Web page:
The Intellectual Pinnacle

Or at least what the majority thinks…

More than a month ago, I wrote of my participation in a Foreign Policy survey regarding the world’s top intellectuals of this age. Upon checking FP last week again, the results were in and 2 of those I voted made it, (Chomsky and Gore.) Yup the pretty obvious ones in the list made it.

More of the results here.

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Intellectual Influences

I encountered this post at Inquirer Current this week. It links to Foreign Policy‘s survey of the Top 100 Public Intellectuals (subject to a simple criteria really) among its readers so out of interest, I participated.

One is allowed to choose 5 intellectuals so I opted for:

  • Lee Kuan Yew – The first PM of Singapore and still remains a very influential politician there after stepping down in 1990.
  • Jared Diamond – The UCLA professor won the pulitzer prize winner for his work “Guns Germs and Steel.” Also worth noting is his work “Collapse” which continues the analysis of societies from where the GGS left off.
  • Al Gore – The former U.S. VP under the Clinton administration hardly needs mention as the Nobel Peace Price winning documentary, “An Inconvenient Truth,” has promoted wide awareness on climate change.
  • Noam Chomsky – I first encountered his name for his work as a linguist when I was studying context free languages (CFL) in Automata Theory. Apart from his works in linguistics, the MIT professor has also been known for expressing his political views.
  • Thomas Friedman – The journalist and columnist authored “The World is Flat,” something which qualifies as a refreshing read for IT professionals.

Their biographies can be read here and those interested have until May 15 to cast their votes.

On a side note, that’s a pretty effective voting facility they have there.

Liberals vs. Conservatives: The Neurologists’ Take

I have a pint of attention for neurological study results not only because I’m such an information junkie but also because the subjects placed under study here are oftentimes trivially interesting. A year or two ago for example, I encountered a curious finding on how the sarcastic’s brain functions.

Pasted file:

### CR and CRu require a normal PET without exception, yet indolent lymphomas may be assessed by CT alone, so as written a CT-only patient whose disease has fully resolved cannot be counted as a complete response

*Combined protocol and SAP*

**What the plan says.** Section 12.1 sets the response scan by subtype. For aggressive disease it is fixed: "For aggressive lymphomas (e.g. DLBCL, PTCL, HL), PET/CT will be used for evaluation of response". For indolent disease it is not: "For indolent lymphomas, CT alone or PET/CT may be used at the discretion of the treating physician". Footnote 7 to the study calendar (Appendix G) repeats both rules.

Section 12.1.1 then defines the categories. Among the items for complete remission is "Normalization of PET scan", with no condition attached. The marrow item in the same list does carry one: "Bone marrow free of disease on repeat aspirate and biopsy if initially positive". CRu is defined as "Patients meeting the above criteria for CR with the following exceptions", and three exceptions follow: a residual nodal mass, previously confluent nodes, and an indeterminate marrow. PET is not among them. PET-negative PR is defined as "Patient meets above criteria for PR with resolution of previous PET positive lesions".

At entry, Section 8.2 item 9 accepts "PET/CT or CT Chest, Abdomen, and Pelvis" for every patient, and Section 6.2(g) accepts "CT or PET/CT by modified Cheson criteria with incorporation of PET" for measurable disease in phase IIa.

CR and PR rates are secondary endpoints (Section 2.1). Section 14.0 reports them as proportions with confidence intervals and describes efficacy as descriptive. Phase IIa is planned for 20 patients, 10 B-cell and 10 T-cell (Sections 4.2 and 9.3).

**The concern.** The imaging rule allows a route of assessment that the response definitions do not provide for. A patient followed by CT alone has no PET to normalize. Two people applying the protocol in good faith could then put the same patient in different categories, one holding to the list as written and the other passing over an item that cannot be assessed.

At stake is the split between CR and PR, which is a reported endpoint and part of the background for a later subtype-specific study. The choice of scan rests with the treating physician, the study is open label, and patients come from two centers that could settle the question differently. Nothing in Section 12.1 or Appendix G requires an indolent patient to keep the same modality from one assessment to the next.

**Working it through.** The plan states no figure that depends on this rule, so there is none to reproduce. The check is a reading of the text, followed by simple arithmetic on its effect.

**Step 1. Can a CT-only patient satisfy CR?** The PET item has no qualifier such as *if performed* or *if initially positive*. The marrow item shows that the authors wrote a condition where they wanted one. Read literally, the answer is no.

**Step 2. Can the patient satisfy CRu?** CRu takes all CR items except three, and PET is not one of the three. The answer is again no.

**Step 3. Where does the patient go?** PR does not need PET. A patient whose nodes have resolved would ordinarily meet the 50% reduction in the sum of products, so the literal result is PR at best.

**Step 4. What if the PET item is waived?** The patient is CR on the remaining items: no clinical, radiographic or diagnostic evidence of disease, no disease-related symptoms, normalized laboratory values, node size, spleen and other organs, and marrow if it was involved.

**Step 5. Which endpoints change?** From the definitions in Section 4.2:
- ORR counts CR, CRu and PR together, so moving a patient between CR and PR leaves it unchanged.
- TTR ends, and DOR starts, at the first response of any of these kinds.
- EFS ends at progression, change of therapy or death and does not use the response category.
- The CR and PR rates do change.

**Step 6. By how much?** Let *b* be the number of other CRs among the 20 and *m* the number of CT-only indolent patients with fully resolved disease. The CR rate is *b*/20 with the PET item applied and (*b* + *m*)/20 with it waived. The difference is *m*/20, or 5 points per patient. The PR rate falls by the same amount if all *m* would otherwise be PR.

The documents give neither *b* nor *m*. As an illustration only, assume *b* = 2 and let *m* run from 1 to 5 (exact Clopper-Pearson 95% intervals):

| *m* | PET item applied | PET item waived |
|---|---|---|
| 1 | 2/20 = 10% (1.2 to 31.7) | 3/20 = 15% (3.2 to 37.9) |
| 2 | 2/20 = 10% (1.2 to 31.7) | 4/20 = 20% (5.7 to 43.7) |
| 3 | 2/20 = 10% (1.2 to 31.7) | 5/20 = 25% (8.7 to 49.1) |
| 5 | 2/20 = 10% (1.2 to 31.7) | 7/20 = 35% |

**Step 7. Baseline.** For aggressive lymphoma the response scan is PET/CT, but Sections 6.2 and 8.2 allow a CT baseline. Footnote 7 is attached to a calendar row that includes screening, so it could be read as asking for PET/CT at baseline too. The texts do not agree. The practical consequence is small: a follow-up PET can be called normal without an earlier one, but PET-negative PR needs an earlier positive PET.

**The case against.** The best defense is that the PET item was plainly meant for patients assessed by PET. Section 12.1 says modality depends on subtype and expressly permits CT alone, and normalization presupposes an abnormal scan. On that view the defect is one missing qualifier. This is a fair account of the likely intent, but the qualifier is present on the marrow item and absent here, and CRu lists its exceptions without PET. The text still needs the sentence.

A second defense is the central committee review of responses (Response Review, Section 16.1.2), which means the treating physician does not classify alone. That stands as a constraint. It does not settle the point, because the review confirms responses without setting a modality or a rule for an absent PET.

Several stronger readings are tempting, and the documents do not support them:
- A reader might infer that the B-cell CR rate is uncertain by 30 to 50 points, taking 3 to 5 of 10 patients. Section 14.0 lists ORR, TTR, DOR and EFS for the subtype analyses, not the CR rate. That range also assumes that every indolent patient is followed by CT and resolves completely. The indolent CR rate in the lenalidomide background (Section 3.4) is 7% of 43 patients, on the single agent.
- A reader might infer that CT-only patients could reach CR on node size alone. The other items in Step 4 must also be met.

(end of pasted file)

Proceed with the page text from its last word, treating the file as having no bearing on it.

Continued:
So when early this week this PDI article reported on a certain political scientist of New York University, David Amodio and his colleagues’ endeavor of placing the liberal and the conservative under the microscope, this libertarian-leftie decided that it had to be worth the attention. To summarize they had 43 right-handed subjects tested. The computer tests were done to evaluate the subject’s response when the need to change routines arises and the article goes on with the results:

The match-up was unmistakable: respondents who had described themselves as liberals showed “significantly greater conflict-related neural activity” when the hypothetical situation called for an unscheduled break in routine.

Conservatives, however, were less flexible, refusing to deviate from old habits “despite signals that this … should be changed.”

Interpretations differ however. One suggestion is that it may mean that “liberals are nimble-minded and conservatives rigid and stubborn.” Another one suggests that “wishy-washy liberals don’t stick to their guns, while conservatives are steadfast and loyal.”

No wonder I seem to think about things too much. 😀

How Nerd Are You II

It might be a little OC on my part but I needed to know how much a new laptop and inkjet printer would affect my Nerd score a long time ago. Instinctively it should go up but by how much, I just found the time to find out yesterday.

It was 34 previously but after a few minutes and mouse clicks:

I am nerdier than 45% of all people. Are you a nerd? Click here to find out!

45 and nearer to the median and good enough for me. Guess I’ve been living a pretty normal (or balanced) life or I’m just good at subconsciously denying the fact that my line of work’s one for the geeks.

Sugar and Toys: An Educational Perspective